NEW YORK — John Mumo and Al-Amin Kheraj sit in a bustling cafe in lower Manhattan talking about their futures. As recent college graduates, their excitement is tempered by the slow economy.
“I want a legit gig at home but in order to do that I need more school,” said Kheraj, a witty 23-year-old from Tanzania.
Kheraj is going home to Dar es Salaam soon but only for a short respite. This fall he will go to London, where he’ll begin working towards a master’s degree in Islamic studies and diplomacy.
Mumo, 25, has a job with a bank in New York that he got right out of college.
“I need as much capital as I can get before I can go back home to Kenya,” he said during his lunch break, one eye constantly trained on his BlackBerry.
If Kheraj and Mumo were to get “legit” jobs in East Africa, they would join the ranks of Africa’s growing middle class. The World Bank estimates that sub-Saharan Africa’s middle class will more than triple before the first half of the century is over, reaching 43 million by 2030.
“This Africa is not the same Africa as we know it,” said Vijay Mahajan, author of “Africa Rising: How 900 Million African Consumers Offer More Than You Think.”
“If Africa were the United States of Africa, the GDP would be bigger than India.”
After graduating from Lafayette College in May, Mumo and Kheraj were confronted by the difficult decision so many graduates from under-developed countries face each year: whether to maximize the value of their degrees in the West or go home and risk a smaller salary with less mobility.
Kheraj and Mumo are budding members of Africa's middle class yet they are not in Africa. The two are examples of the African middle class diaspora in which thousands of the continent's brightest and best educated professionals seek careers in the United States and Europe. Although not in Africa, many in the diaspora contribute by sending money back to their families. Also many eventually return to Africa, bringing new skills and important contact with the First World.
Kheraj and Mumo are both innately entrepreneurial. Among other ventures, Kheraj wants to create an East African radio network. Mumo dreams of working as an agent for Kenyan soccer players. While recognizing the many pitfalls of doing business in Africa, endemic corruption among them, they believe the continent is full of markets on the upswing.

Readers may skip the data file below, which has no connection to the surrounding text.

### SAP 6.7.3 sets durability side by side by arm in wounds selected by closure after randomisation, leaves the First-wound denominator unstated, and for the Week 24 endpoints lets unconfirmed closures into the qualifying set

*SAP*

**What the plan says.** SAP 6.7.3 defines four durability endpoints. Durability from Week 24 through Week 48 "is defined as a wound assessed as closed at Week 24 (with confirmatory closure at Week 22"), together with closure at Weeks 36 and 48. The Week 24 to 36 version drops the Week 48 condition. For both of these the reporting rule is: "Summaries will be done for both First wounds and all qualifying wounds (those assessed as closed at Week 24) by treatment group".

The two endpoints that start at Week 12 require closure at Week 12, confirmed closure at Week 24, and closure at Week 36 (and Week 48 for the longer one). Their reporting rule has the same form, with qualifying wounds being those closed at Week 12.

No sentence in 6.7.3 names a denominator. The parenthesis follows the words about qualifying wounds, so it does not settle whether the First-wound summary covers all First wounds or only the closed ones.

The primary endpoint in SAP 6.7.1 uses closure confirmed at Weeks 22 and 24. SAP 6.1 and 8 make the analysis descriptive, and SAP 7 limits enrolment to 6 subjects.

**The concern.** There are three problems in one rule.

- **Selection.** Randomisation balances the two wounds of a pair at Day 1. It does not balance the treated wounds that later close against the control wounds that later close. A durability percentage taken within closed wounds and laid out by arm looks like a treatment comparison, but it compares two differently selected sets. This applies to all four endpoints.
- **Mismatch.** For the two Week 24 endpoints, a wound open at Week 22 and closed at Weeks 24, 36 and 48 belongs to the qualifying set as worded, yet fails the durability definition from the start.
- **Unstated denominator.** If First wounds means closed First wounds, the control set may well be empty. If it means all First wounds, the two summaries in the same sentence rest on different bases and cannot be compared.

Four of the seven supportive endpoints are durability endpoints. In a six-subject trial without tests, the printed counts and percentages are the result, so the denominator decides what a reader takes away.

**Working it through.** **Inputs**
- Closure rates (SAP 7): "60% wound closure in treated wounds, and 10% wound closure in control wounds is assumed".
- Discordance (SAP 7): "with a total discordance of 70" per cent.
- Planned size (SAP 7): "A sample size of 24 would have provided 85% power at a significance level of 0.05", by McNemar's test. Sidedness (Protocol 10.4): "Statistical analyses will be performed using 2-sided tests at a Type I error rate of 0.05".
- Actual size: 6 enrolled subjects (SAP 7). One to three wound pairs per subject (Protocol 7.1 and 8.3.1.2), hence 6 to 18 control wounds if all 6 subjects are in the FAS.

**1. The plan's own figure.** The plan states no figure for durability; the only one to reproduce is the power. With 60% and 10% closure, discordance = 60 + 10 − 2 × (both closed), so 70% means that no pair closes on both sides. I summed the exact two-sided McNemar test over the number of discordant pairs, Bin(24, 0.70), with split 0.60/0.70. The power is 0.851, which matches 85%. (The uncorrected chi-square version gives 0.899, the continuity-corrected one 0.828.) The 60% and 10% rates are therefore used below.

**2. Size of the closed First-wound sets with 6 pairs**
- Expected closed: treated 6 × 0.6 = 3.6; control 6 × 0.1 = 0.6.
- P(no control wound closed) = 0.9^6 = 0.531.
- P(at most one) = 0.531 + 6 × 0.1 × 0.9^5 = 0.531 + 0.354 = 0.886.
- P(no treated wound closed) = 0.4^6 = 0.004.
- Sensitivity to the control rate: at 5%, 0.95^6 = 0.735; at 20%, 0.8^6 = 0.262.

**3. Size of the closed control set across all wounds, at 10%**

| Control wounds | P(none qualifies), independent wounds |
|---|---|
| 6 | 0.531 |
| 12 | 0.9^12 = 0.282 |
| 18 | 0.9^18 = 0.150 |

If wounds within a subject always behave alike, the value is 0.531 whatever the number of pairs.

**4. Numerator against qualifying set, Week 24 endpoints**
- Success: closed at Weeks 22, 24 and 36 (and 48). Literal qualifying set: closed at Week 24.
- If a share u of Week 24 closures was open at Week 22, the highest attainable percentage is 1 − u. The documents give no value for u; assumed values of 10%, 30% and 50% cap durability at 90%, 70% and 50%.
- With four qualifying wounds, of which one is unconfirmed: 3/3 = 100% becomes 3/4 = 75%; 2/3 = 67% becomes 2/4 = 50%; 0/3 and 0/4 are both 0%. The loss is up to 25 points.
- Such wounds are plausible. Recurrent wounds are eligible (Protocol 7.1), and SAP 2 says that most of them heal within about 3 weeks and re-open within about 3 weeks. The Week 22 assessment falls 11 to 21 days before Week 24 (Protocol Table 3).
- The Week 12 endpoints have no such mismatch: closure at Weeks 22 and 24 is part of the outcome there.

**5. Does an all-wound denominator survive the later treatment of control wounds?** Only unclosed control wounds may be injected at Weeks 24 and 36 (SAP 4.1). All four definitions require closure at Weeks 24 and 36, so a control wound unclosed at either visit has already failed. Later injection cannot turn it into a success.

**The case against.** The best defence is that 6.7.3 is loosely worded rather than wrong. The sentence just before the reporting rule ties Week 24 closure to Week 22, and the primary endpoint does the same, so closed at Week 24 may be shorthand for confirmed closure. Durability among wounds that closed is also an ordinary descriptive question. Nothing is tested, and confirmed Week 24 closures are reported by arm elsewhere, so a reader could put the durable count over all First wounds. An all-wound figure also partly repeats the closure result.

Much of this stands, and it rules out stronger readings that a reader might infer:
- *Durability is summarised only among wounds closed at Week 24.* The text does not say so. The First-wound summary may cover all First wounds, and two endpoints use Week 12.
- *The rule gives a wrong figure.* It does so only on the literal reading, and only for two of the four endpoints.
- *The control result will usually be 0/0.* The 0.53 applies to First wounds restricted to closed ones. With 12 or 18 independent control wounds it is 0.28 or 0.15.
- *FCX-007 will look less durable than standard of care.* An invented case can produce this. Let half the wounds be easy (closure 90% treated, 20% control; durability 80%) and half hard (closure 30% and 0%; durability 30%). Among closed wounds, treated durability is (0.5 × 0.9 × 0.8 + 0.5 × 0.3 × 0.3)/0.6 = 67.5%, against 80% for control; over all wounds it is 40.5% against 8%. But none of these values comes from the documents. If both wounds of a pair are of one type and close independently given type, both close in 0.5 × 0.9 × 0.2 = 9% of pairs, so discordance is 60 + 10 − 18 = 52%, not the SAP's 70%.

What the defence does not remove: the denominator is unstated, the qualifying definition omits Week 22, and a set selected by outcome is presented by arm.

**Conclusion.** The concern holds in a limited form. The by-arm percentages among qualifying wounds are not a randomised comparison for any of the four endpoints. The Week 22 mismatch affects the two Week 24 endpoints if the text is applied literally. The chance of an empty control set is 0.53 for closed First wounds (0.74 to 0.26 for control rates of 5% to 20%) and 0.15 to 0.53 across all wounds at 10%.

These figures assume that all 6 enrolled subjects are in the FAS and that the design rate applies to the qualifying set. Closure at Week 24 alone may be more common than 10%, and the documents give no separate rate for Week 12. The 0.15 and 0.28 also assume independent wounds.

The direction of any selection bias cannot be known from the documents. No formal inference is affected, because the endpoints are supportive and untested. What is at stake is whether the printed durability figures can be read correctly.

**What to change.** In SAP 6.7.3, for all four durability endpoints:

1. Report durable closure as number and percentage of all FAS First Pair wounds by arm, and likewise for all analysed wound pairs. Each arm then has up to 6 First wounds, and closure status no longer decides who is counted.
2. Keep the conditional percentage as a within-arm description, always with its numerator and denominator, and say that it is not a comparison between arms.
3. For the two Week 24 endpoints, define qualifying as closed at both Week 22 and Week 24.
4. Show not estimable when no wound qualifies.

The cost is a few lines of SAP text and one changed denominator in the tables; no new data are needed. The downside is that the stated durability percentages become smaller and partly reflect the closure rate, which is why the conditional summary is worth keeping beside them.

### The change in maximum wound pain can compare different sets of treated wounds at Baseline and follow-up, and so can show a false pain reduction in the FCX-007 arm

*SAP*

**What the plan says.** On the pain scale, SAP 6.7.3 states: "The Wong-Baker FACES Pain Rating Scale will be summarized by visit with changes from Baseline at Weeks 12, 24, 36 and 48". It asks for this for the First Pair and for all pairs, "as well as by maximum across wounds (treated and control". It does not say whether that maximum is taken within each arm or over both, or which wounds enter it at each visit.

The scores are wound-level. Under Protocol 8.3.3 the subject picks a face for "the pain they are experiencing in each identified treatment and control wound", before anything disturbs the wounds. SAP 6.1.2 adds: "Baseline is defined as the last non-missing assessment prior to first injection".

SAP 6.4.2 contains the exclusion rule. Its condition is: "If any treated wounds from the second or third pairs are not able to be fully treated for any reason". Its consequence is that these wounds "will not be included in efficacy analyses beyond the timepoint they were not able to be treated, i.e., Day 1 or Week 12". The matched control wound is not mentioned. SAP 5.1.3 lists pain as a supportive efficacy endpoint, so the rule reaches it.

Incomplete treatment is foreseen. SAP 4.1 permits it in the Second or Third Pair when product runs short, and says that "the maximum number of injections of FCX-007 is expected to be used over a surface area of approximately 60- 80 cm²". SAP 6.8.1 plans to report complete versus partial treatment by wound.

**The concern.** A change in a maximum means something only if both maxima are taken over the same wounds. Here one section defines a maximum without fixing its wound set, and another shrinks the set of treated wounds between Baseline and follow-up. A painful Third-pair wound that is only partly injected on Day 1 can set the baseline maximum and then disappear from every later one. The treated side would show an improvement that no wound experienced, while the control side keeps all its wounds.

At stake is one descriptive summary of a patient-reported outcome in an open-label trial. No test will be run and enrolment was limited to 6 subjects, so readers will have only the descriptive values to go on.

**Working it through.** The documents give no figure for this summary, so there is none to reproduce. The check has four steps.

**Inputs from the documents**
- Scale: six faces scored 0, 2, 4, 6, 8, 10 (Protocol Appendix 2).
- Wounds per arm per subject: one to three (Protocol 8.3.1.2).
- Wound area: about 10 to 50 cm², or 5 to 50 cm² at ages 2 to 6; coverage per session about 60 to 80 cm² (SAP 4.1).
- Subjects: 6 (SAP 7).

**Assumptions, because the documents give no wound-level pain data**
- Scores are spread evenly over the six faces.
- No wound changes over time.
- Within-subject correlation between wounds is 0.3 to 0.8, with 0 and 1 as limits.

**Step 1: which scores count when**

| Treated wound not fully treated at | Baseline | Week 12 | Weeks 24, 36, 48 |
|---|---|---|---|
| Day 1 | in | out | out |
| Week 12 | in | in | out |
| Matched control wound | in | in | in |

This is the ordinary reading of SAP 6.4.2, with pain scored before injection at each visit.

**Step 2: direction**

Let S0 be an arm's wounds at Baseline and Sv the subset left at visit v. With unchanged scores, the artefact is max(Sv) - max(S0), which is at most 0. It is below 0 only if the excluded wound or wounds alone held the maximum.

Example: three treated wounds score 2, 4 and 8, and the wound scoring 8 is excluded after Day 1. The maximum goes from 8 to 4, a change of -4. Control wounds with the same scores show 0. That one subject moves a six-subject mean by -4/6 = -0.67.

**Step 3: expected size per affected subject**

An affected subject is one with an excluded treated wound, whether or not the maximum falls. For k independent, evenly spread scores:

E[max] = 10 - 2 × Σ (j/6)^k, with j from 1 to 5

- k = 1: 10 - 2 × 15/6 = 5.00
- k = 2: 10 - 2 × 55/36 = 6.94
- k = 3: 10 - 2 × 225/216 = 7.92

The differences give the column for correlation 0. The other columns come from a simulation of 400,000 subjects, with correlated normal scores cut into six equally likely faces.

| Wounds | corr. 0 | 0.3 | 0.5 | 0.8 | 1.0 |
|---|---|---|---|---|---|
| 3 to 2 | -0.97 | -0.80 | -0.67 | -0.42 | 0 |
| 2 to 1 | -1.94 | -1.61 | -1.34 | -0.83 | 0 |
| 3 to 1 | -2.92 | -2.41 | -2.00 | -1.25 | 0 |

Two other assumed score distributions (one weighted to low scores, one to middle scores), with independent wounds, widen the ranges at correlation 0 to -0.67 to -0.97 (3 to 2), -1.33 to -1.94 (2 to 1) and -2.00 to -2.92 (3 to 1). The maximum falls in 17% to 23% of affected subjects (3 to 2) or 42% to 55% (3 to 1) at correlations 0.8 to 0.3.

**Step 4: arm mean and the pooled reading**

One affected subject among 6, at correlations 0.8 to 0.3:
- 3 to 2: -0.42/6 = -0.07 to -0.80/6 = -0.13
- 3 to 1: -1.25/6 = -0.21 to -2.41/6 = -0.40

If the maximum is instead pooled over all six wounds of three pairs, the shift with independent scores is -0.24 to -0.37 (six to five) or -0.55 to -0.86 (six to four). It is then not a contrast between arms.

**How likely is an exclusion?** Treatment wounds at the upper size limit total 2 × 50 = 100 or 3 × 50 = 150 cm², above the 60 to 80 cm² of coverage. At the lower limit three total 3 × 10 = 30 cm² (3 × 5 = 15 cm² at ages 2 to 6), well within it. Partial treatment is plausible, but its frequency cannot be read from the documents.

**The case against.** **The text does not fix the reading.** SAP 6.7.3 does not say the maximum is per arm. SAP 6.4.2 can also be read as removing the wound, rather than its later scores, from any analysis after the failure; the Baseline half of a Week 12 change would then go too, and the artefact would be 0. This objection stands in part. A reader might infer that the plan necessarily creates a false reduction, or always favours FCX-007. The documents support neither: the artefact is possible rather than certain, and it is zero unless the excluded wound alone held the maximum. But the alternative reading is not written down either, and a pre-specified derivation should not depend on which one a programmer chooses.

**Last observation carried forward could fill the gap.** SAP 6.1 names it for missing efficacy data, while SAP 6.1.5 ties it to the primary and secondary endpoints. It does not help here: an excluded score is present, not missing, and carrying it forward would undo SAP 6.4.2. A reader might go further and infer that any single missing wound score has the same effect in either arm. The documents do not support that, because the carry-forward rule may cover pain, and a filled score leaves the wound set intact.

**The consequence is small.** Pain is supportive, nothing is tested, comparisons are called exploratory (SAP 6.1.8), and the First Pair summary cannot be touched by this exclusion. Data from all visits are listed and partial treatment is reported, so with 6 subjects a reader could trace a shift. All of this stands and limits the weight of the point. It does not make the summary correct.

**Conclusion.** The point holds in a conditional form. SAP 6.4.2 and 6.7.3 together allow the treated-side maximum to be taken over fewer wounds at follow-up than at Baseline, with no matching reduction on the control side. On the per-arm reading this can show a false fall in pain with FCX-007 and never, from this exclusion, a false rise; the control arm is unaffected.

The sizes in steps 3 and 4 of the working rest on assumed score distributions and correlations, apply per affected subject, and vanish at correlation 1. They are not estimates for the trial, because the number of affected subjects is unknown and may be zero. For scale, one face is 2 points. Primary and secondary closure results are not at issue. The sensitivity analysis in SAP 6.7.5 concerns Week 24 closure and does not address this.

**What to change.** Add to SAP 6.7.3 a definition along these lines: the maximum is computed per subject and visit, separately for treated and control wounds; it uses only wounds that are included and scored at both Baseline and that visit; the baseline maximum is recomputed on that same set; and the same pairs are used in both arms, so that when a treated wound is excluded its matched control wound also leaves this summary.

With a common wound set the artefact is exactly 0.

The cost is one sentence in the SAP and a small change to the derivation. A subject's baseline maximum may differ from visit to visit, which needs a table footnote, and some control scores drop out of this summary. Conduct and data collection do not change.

“If there are new ideas, there are endless possibilities,” Kheraj said.
Their optimism isn’t baseless. Seven of the top 10 countries predicted to have the fastest growing gross domestic products in 2009 by the Economist Intelligence Unit, were in Africa.
Students who leave Africa to study in the West are an important part of its burgeoning middle class, says John A. Arthur, professor of sociology at the University of Minnesota and co-author of “The New African Diaspora in North America.”
“A growing number of African immigrants are beginning to repatriate because of changing economies and growing opportunities,” he said.
However, Arthur is not convinced that there will be an overwhelming flight of highly educated Africans back home just yet. “I predict the migration of Africans to the West is actually going to be intensified. African countries still can’t absorb graduates of higher learning. The private sector is not expanding as rapidly as it ought to, neither is the public sector.”
The United Nations Economic Commission for Africa estimates that at least 20,000 skilled Africans leave the continent for industrialized countries every year.
But those that do return, Arthur says, bring with them experience that could do more than just bolster economies.
“I see African immigrants as agents of change,” said Arthur, who immigrated to the U.S. from Ghana in 1981. Arthur hopes that Africans returning home bring with them ideas about social processes, good or bad, which they learned in the West.
Rhama Hersi, originally from Kenya, recently finished her law degree at Indiana University. Law firms in Kenya constantly call her asking if she will practice at home. With a law degree, she knows she would be a valuable part of the middle class and might even be able to help stem corruption in Kenya but she wants to advance her career in the U.S., a decision she describes as “selfish.”
“When I left home eight years ago, I thought I was going to achieve my goals so I could do something for myself and my country,” said Hersi. “But as you go and see things, you realize there is a system that is put in place. Corruption has been there; these aren’t problems that happened over night.”
For Paul Filson the need to stay in the U.S. is more practical than ideological. He recently finished his doctorate in nanotechnology at West Virginia University. Filson is looking for work yet he rejected three job offers at home in Ghana, hoping he can get better pay and learn more abroad.
“There are many ways I would like to contribute to my family and my country in Ghana,” said Filson. But he knows his degree is more practical in the U.S. and that means he can help his ailing mother financially. It’s a trade off.
“I can’t give her guidance while I am in the U.S., but I can’t help her financially much if I am in Ghana,” said Filson. Filson describes being caught between. “It’s a double-edged sword.”
Africa's middle class is a GlobalPost series to highlight the continent's key but under-reported population including South Africa's growing class of "black diamonds," education opportunities in Ghana, the challenge to Kenya's middle class, the struggles to rebuild a middle class after years of civil war in Sierra Leone and Liberia, and the diaspora of thousands of Africa's ambitious in the U.S. and Europe.